What exactly does it take before we call you a nut job? Or, in legalese, before we're convinced that you're insufficiently competent to handle or understand your own defense that we appoint someone to examine you?
Usually, I know the answer to that question, but after reading this case, I recognized that I'm not entirely sure what the actual answer is. In the typical case, the potentially "incompetent" defendant is too psychotic, drugged up, injured, or simply out of it to understand. But that's not the case here.
The defendants here are instead potentially "incompetent" because they're simply nutty: they are articulate and "smart" (in a way, I guess) and even know a lot about "the law" -- or at least the law in Bizzaroland. Their problem is that they're one of these group of (ever-increasing) nutballs who've been convinced (or who have convinced themselves) that they can defend themselves in court with any number of absurd legal theories (their own "sovereignty" or "abatement" or whatever) that simply bear no reference to what the actual law is anywhere on this planet. In other words, they're smart and articulate and intelligent enough to defend themselves, but the actual content of their legal beliefs gets in the way of their defense. And hence instead of actually saying anything that's helpful, they just say stupid stuff that makes utterly no sense.
Does that make a defendant incompetent? I don't know. Justice Gomes thinks it does; or, at least, that it requires a mental examination. But what's that gonna do? These guys aren't insane or incompetent in any way that I think comports with anything in the DSM. Rather, it's more like an otherwise intelligent person who currently believes -- for whatever reason -- that the law is X even though anyone (even a moron) with any sort of legal training would realize that the law is clearly not X and is instead Y.
For example, what if I -- an otherwise bright person -- were to suddenly become convinced that the 17th Amendment granted me ownership of every red Lexus in the United States. Sure, everyone else reads the 17th Amendment as merely concerned with the qualifications of Senators and the like. But I've got a legal theory that I'm totally excited to expound on why this means that I own all the red cars in California. But, shocker of shockers, no one else agrees with me. So when I'm criminally charged with stealing a red Lexus, and I can't find a lawyer who shares my nutso reading of the 17th Amendment, I represent myself and drone on about what the Framers really meant by "Senator" was an internal combustion engine, that "two" was in the old days when automobiles weren't that numerous, but in the modern era I'm entitled to all the red cars and not merely two, etc. etc. I'm talking English and citing cases and understand precedent and the like, so I am "competent" in a way. But the actual content of my "defense" and thoughts are utterly absurd.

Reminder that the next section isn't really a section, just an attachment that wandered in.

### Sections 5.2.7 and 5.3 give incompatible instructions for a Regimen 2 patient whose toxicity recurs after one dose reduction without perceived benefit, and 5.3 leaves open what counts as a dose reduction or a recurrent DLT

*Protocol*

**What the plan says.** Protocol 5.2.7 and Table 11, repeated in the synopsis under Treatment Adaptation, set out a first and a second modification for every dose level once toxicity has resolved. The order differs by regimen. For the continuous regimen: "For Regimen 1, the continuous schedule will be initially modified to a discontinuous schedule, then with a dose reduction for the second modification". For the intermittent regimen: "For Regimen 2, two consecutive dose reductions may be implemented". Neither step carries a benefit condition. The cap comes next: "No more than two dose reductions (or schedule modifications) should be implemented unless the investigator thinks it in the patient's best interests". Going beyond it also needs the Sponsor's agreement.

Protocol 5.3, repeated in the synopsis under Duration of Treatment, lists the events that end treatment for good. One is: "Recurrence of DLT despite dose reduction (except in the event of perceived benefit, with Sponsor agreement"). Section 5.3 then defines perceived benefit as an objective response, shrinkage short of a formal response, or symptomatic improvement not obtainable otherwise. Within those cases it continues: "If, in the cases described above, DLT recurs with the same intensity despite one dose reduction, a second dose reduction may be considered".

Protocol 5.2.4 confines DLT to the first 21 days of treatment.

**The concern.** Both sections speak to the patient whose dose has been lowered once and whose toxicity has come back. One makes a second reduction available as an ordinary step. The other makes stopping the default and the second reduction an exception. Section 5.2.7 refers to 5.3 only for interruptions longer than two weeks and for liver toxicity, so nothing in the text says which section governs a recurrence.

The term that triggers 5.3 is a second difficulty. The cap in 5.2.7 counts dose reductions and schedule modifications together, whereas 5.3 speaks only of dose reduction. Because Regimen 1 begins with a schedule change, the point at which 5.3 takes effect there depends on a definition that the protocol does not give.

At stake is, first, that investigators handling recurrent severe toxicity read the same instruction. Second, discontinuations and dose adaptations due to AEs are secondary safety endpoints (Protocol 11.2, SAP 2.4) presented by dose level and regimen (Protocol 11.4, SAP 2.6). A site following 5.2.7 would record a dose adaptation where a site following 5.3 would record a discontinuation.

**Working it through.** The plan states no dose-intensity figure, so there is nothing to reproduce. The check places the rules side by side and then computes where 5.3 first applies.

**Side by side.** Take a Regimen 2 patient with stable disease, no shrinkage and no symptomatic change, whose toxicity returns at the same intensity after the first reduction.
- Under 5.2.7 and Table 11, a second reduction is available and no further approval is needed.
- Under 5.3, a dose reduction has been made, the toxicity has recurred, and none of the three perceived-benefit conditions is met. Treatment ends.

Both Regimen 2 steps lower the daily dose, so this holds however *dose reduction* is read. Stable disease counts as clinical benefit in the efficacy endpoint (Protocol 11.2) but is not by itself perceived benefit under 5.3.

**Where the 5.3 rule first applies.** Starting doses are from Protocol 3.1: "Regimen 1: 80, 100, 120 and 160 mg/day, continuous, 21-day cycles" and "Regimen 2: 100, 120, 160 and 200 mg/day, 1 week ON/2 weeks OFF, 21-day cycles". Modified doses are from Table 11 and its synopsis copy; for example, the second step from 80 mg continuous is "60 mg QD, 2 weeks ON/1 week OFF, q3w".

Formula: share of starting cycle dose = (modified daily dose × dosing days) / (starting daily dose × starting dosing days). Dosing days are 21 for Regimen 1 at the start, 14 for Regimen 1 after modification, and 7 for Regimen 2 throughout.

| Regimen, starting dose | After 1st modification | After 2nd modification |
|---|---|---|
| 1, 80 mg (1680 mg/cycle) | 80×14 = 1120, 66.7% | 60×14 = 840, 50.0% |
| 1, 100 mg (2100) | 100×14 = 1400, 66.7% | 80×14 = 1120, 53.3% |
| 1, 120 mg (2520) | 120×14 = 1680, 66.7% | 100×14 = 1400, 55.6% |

Does that make me incompetent? In a way, I am incompetent -- I can't actually help myself, since my ideas are so stupid that my insisted articulation of them only hurts me. But how is that any different from someone who believes (absurdly) that the jury won't find them guilty even though every netural person would realize that the jury's indisputably going to convict?
So, in the end, I'm not really sure at all that I even know what it means to be incompetent. At least when, as here, the defendants seem to have intact mental processes and yet those processes lead to results that we all would clearly recognize as utterly irrational. And yet, clearly, while I'm hesitant to call say that someone is incompetent merely because I disagree with, say, their interpretation of legal precedent, at the same time I am utterly convinced that these defendants here are "incompetent" to defend themselves given their nutball beliefs about how best to do so. And I'm sufficiently worried about convicting innocent people that this is a problem for me.
Obviously one way to avoid this is simply not to let people defend themselves, and I think there's something to that -- even though there's a whole lot on the other side as well. But, in general, especially after reading this case, I'm still somewhat at a loss both as to the type of legal "competence" we require as well as how we should (and/or do) measure it. Any solution or definition I come up with seems like it's got problems.
In short, at least in dealing with nutballs, I guess I'm convinced that there are only hard questions, and for sure that there are no easy answers. Oh well. At least reading the first dozen pages of the case made me think: "However insane I ever become, hopefully I'll never be this insane." Or, more accurately, "However distorted my personal view of precedent, at least I'm not this big of a nutjob."
So I got that going for me. Which is nice.